FDA Updates Plans For Foreign Offices

The Food & Drug Administration (FDA) should be opening its new China office later in 2008. In the past couple years, as posted here at MassTortDefense, multiple imports from China have been at the center of safety concerns. Earlier this year, heparin allegedly contaminated with a counterfeit ingredient was blamed by some plainitff attorneys for some patient deaths; FDA has issued recalls of several foods imported from China that may have apparently been tainted with the industrial chemical melamine, which has been added to dairy products and resulted in hospitalization of thousands of children in China.

FDA staff posted at the China office will inspect facilities, provide guidance on U.S. quality standards, and later train local experts to conduct inspections on behalf of the FDA. The FDA will eventually open offices in the Chinese cities of Shanghai and Guangzhou, for a total of eight planned FDA staffers. The agency hopes a greater on the ground presence in China will help prevent unsafe imports, and the opening of a Beijing, China office later this year is just the first step in the FDA’s plan to expand its presence overseas. Over the next year, the agency plans to place as many as 60 food and drug regulators in offices worldwide, focusing on India, Latin America and the Middle East. The plan for permanent outposts marks a break from the agency's current practice of sending inspectors abroad on individual assignments.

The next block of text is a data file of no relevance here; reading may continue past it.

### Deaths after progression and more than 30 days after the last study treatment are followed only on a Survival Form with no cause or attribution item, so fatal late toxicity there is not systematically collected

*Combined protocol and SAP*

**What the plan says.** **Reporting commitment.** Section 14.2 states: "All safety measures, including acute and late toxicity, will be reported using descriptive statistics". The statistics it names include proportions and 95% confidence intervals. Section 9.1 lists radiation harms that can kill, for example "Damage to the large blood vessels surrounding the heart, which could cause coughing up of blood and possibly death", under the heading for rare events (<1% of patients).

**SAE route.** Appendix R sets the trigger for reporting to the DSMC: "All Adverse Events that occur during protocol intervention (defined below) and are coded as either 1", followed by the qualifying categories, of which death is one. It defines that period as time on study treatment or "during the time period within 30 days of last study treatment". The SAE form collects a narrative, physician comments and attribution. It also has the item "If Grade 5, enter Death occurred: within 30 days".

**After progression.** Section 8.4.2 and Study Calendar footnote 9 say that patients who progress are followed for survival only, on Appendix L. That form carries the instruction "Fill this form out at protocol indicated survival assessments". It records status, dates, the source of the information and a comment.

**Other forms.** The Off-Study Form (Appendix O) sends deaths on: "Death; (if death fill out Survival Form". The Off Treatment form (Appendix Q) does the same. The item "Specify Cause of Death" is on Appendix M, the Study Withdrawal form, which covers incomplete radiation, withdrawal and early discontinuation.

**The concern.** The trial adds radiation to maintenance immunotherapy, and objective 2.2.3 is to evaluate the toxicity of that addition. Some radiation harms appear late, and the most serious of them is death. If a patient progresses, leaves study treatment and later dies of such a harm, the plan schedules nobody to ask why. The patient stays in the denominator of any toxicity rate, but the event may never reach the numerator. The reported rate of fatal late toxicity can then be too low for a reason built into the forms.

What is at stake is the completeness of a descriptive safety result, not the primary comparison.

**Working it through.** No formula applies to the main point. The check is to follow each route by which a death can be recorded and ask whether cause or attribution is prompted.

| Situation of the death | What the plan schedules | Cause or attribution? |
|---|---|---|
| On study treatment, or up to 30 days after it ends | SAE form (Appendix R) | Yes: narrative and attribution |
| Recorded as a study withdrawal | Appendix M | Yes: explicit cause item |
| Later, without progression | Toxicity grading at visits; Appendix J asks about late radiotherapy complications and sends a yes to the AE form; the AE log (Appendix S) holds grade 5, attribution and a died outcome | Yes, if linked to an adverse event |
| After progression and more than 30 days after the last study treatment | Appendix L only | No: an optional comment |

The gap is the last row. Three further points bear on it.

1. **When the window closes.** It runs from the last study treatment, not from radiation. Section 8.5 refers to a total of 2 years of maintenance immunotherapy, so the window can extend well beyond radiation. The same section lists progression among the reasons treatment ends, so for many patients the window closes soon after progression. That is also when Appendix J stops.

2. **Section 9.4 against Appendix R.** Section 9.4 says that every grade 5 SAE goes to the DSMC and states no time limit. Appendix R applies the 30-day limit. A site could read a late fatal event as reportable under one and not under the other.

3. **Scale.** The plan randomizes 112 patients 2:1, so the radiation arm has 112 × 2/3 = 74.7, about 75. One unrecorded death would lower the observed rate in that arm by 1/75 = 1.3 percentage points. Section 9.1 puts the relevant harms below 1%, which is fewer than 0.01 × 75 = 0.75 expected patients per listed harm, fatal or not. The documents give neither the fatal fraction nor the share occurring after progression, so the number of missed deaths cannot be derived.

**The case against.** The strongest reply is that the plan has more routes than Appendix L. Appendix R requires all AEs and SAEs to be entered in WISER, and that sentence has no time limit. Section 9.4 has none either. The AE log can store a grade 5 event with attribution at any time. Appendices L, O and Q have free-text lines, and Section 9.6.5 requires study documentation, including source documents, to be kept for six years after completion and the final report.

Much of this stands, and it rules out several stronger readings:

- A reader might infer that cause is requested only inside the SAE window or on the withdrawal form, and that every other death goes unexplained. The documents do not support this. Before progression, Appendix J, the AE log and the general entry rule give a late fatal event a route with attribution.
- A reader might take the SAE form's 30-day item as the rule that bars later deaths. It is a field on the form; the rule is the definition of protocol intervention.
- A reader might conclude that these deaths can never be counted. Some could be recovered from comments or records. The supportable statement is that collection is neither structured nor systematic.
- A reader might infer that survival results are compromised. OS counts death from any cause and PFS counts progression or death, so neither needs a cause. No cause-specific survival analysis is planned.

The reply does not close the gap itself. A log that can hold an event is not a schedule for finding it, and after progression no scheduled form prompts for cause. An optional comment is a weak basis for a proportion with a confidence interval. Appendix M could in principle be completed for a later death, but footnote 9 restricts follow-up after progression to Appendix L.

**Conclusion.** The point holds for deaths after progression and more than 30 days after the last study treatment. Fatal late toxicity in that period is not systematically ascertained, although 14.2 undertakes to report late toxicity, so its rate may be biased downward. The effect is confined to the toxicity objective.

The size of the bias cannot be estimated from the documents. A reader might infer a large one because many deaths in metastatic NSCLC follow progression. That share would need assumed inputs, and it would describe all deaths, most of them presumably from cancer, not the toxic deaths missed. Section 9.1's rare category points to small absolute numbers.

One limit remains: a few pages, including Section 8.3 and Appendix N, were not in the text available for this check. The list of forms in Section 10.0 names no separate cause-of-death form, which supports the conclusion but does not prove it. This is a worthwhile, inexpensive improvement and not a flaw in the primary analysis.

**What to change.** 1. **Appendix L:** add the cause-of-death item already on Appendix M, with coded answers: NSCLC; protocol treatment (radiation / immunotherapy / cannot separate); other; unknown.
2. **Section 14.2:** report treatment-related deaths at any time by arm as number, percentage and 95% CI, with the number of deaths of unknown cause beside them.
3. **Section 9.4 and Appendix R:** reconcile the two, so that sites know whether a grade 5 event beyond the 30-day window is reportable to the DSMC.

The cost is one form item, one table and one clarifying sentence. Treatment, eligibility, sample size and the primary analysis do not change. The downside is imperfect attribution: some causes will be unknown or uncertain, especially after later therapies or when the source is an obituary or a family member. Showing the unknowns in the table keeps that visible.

Part of an updated import inspection plan may be to allow voluntary inspection, where manufacturers would pay third-party inspectors to verify that their plants meet FDA standards, although past attempts at a voluntary inspections system haven’t been well received by some overseas manufacturers. Democrats in the House of Representatives, offering yet another alternative, have proposed a program that would require companies to pay mandatory user fees to help finance additional FDA inspections.

Health and Human Services Secretary Michael Levitt is scheduled to travel to China next month to meet with health officials there to review joint efforts to ensure the safety of food and medical imports. The Consumer Product Safety Commission also worked to get people stationed in China. Under the current plan, the CPSC staffers who will be sent there eventually are not full inspectors. Their purpose will be to provide technical assistance to Chinese manufacturers and regulators.
 

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